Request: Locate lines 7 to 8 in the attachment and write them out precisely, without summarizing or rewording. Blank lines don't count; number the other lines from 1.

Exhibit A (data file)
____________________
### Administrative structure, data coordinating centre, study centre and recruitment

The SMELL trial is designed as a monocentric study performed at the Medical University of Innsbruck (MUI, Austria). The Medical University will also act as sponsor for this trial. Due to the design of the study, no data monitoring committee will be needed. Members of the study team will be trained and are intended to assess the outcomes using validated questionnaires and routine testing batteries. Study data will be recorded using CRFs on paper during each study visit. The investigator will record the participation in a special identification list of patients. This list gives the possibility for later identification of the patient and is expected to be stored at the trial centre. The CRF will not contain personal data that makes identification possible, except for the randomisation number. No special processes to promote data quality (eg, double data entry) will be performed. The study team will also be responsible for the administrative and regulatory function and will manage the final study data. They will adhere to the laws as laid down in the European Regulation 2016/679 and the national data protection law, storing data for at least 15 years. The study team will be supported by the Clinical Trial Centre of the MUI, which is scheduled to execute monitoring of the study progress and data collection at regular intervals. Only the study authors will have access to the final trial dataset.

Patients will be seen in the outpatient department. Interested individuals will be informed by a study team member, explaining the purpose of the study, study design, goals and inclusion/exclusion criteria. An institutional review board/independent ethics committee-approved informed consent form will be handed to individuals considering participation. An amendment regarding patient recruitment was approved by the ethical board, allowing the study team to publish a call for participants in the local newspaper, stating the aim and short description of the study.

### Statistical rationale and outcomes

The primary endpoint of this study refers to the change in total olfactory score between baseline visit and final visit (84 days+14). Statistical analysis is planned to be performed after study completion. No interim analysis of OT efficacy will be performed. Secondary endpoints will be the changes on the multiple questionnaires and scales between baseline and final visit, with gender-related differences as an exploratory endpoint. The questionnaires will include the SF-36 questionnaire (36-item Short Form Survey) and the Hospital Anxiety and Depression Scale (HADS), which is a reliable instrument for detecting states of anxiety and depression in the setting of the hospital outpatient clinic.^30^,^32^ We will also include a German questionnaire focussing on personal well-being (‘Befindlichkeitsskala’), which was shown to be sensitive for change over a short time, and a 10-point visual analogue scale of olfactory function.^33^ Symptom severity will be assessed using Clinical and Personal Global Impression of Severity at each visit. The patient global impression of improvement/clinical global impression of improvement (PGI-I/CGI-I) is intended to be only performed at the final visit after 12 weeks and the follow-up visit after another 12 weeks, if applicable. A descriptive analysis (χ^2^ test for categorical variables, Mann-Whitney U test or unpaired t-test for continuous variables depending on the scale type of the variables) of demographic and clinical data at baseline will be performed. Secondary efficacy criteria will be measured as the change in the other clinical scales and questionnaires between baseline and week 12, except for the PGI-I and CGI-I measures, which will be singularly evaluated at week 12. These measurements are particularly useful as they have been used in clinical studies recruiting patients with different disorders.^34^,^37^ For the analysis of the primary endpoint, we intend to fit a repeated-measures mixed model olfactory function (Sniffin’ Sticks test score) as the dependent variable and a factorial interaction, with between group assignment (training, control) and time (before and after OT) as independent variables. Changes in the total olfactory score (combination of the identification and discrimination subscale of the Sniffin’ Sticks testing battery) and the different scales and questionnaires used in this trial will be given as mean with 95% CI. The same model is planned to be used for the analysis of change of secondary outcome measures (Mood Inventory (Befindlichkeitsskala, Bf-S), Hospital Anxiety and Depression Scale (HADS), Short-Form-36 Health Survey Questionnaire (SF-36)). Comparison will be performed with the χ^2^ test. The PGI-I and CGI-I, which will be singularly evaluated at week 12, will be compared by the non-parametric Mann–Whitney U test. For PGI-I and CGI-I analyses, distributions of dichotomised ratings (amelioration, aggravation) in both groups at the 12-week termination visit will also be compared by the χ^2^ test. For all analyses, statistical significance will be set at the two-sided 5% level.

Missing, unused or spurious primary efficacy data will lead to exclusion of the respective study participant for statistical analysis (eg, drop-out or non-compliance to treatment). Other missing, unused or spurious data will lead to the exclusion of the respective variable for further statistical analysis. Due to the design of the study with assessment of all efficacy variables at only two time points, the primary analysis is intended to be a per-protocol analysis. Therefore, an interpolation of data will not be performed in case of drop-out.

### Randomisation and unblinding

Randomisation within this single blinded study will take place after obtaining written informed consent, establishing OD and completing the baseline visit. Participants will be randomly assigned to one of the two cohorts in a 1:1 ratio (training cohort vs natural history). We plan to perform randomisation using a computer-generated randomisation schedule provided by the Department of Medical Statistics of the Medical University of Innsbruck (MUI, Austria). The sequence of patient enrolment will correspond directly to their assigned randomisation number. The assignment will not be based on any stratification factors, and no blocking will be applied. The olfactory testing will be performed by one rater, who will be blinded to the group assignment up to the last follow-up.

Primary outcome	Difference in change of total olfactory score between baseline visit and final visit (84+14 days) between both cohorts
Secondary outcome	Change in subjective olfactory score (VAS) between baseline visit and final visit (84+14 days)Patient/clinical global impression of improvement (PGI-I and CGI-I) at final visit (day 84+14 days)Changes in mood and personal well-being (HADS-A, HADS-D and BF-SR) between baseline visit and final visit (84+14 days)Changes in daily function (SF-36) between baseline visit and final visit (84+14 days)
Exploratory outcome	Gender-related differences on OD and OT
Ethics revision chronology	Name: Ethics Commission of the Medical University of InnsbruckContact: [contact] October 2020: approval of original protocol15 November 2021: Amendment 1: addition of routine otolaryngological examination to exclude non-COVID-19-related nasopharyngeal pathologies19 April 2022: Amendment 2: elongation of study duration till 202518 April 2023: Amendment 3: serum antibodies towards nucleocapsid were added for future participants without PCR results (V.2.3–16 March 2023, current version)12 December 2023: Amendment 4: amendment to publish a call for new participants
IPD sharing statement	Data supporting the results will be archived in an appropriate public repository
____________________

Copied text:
### Randomisation and unblinding

Randomisation within this single blinded study will take place after obtaining written informed consent, establishing OD and completing the baseline visit. Participants will be randomly assigned to one of the two cohorts in a 1:1 ratio (training cohort vs natural history). We plan to perform randomisation using a computer-generated randomisation schedule provided by the Department of Medical Statistics of the Medical University of Innsbruck (MUI, Austria). The sequence of patient enrolment will correspond directly to their assigned randomisation number. The assignment will not be based on any stratification factors, and no blocking will be applied. The olfactory testing will be performed by one rater, who will be blinded to the group assignment up to the last follow-up.